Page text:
If as an institution we are committed to helping students and providing a safe campus, raising awareness about the issues at hand should be a no.1 priority. Sending out the message that these students are not alone and that they should not be ashamed or embarrassed, and that it is the fault of the perpetrator not the victim are all part and parcel of ensuring that sexual assault and harassment are taken seriously on this campus.
With so few students reporting these issues, the University is able to get away with welfare services that focus on exam stress, family bereavement and stopping smoking  – leaving serious issues like sexual harassment, assault and rape to be handled alone.
By silencing this issue we are perpetuating a myth that campuses are safe and that sexual assault is uncommon. We are hiding and downplaying a prevalent issue, making these students feel isolated, embarrassed and unwilling to ask for help. Over 40% of victims of ‘serious sexual assault’ had told nobody: not friends, family, welfare tutors - nobody.
If we want to create a safe space, where students are encouraged to show self-awareness and respect to female students then publicly raising awareness about and condemning sexual harassment, assault and rape is a necessary first step.
In short, it is upsetting for a reason.
By its very nature, sexual assault is upsetting.
2. It sets a dangerous precedent.
I think it is fairly obvious that raising awareness may involve (in the majority of cases) sharing upsetting information.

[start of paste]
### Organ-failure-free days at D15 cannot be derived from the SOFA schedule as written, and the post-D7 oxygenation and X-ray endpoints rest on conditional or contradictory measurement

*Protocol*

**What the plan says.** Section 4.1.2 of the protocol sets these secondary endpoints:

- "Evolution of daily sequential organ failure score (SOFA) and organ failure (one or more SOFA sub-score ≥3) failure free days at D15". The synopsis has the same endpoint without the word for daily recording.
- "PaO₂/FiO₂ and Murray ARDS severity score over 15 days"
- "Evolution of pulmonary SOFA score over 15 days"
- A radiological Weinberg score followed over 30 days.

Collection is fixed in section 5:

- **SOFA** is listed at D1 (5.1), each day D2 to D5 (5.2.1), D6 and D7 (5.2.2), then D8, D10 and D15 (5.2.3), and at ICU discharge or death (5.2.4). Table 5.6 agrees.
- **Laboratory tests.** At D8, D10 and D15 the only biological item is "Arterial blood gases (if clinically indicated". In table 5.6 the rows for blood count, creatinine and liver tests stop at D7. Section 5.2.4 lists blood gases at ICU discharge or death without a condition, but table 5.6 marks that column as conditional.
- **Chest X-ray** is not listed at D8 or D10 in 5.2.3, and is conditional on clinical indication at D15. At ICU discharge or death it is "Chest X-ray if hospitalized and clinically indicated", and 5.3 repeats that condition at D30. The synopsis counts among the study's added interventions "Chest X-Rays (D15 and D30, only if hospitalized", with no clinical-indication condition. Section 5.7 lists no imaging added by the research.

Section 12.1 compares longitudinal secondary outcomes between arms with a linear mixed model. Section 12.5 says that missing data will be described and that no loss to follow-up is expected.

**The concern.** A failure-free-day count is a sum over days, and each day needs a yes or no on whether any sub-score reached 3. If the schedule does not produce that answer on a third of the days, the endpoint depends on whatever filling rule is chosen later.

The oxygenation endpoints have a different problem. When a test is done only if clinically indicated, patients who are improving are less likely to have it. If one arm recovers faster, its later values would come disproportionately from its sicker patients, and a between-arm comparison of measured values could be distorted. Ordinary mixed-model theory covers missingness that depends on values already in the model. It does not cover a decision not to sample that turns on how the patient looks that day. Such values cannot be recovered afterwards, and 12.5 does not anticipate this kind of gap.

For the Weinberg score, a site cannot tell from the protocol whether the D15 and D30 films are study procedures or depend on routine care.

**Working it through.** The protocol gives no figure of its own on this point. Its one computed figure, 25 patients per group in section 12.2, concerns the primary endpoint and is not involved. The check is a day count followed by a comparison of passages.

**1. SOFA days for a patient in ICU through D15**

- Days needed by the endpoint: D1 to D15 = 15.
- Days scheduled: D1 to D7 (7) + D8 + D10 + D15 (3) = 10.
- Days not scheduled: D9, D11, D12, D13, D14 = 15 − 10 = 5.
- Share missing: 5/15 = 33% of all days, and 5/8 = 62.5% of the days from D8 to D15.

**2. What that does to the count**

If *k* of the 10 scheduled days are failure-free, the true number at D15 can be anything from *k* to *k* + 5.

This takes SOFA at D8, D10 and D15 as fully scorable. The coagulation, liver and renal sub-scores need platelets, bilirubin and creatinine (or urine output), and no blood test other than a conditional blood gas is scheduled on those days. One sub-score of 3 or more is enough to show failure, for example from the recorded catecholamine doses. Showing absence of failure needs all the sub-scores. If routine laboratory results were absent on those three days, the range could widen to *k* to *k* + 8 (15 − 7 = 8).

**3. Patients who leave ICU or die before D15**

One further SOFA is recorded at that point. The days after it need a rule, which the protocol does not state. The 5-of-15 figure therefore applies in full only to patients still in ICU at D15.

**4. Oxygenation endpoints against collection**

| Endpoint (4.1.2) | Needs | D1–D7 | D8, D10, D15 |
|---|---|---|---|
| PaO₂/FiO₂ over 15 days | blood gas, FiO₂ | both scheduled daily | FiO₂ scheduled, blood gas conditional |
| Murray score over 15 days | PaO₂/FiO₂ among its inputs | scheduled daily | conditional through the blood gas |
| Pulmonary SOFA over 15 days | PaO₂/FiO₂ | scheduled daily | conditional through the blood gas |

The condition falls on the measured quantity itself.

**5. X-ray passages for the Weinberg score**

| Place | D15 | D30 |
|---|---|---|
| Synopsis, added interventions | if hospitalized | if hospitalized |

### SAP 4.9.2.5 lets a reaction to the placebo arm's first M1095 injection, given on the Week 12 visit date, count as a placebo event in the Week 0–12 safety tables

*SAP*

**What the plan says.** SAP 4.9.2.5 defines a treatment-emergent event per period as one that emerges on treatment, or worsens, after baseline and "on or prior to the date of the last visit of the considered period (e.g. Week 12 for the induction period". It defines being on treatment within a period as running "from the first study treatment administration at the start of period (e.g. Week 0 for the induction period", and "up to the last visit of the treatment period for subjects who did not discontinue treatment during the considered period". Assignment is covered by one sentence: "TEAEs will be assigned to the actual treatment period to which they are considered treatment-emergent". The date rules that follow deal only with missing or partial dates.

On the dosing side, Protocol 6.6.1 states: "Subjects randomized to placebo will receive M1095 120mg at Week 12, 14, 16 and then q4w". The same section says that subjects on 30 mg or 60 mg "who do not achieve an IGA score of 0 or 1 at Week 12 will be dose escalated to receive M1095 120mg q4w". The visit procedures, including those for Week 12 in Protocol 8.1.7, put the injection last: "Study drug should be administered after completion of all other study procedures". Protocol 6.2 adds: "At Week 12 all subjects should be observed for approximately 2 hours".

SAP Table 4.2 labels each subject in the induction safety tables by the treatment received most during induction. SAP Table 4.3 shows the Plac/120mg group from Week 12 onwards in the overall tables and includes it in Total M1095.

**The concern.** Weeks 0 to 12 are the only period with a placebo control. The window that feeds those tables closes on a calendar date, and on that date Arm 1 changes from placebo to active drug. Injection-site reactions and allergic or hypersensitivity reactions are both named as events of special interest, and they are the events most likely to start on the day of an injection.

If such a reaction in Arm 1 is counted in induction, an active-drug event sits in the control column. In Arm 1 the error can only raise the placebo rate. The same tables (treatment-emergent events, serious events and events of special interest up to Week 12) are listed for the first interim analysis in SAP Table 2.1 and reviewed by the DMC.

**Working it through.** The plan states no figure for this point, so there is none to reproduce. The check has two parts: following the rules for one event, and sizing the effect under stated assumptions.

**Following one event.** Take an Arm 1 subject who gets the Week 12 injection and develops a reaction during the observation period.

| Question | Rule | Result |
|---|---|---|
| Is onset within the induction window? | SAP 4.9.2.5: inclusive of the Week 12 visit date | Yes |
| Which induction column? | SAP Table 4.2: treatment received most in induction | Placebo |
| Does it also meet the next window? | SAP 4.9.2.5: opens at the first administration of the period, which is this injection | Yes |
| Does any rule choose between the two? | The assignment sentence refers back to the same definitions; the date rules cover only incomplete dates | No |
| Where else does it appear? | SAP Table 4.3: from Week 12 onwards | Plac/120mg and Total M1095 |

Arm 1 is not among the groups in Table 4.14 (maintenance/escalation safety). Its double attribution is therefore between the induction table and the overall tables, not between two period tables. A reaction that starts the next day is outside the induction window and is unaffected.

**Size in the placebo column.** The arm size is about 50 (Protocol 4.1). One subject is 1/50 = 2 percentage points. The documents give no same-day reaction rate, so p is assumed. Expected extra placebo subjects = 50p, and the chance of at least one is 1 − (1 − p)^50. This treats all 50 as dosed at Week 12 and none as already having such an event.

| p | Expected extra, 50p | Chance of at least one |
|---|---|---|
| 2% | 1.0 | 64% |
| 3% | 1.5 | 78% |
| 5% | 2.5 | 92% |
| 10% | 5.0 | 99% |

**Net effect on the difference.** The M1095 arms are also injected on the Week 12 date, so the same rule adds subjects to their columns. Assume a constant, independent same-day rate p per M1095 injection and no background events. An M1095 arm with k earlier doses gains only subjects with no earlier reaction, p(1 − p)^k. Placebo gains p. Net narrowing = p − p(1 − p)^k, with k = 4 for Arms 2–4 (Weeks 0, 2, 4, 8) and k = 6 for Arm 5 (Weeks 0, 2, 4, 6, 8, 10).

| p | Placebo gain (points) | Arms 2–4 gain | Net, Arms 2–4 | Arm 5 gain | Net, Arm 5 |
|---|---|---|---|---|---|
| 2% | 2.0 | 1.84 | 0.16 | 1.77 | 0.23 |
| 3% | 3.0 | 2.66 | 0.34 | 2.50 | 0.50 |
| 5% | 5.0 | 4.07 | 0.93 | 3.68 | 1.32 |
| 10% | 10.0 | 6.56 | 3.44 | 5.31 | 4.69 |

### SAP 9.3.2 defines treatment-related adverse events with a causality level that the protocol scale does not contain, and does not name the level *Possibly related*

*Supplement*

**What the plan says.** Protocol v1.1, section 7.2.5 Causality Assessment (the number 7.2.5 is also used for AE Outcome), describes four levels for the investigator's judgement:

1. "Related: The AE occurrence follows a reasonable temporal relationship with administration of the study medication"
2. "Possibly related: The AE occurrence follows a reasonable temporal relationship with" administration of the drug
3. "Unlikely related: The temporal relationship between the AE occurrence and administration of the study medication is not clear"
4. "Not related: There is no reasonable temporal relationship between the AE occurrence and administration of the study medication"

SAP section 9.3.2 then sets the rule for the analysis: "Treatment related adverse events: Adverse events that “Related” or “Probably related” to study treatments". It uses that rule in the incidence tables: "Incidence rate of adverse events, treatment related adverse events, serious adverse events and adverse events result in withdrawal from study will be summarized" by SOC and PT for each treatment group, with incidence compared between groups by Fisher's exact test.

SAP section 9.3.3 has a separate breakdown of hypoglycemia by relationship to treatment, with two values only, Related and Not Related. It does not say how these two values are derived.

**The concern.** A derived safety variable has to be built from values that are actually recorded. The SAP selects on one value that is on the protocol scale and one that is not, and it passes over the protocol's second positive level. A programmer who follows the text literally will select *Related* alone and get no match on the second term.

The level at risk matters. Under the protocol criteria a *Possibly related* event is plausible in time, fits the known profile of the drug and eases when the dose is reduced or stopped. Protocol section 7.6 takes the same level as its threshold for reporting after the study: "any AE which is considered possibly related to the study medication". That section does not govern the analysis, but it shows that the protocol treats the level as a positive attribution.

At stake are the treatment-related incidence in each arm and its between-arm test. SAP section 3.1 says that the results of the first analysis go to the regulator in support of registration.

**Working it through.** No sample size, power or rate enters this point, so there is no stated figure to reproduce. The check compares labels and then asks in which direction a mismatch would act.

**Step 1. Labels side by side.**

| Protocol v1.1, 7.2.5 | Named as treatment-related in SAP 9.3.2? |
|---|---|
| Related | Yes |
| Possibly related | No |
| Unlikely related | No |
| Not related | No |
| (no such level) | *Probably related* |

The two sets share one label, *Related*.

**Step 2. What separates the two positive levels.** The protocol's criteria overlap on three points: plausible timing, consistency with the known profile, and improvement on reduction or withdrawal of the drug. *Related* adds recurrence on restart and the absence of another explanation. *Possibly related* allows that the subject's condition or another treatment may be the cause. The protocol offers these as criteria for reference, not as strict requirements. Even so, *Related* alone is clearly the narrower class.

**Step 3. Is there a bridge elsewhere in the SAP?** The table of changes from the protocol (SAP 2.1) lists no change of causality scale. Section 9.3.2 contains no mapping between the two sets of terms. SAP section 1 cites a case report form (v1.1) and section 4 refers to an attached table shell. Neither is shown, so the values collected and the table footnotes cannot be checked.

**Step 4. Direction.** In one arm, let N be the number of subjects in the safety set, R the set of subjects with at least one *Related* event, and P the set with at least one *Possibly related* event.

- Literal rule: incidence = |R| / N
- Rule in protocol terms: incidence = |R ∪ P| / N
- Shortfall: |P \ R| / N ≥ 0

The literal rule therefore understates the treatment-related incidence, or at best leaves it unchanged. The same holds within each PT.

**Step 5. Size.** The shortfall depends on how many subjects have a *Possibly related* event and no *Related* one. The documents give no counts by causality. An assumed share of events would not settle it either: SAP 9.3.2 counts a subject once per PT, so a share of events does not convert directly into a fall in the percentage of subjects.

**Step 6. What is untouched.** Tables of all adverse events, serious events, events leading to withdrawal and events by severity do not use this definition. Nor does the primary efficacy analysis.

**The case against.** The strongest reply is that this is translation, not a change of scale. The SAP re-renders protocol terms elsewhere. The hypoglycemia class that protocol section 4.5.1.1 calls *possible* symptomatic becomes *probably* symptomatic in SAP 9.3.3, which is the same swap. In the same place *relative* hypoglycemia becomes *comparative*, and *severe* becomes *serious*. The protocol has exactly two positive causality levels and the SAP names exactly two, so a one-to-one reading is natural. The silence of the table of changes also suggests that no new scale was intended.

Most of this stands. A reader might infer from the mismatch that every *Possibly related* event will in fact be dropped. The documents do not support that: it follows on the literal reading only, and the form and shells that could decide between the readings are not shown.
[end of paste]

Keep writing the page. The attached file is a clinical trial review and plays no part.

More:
In this instance it was a candidate running for a Guild position.
Next time it could be a focused campaign about a major contravention of human rights somewhere in the world.
It could be a campaign raising awareness about the institutionalised oppression or persecution of a group of people in this country or elsewhere.
It could be a campaign informing students of an environmental catastrophe that had resulted in a very high death toll, soaring cancer rates and the destruction of important ecosystems.
It could be a boycott campaign raising awareness about how products sold on campus are made by workers in sub-human conditions.
The possibilities are endless.
I am worried that if our Guild is willing to apply this kind of censorship because it is upsetting, then there is little stopping similar censorship handcuffing Guild Officers, student groups, student activists from making a real difference on their campus.
The world is an upsetting place, and lots of bad things happen. We will never change anything if we silence those few passionate individuals who care enough to face the upsetting facts head on.
I implore the Guild to stop censoring its members.
I see campaigning around sexual assault and harassment on campus as central to the role of Women’s Officer. If our WO candidates aren’t allowed to raise awareness in their campaign, what chance do we have of them campaigning during their time in office? There is a big problem on our campuses, revealed by this NUS report. Its time we faced it and tried to solve it rather than burying our heads in the sand in the guise of ensuring a minority of students are not upset.
Safe space does not mean hiding widespread sexism and violence.
What the heck were Elections Committee thinking?
 NUS Hidden Marks Report can be found here: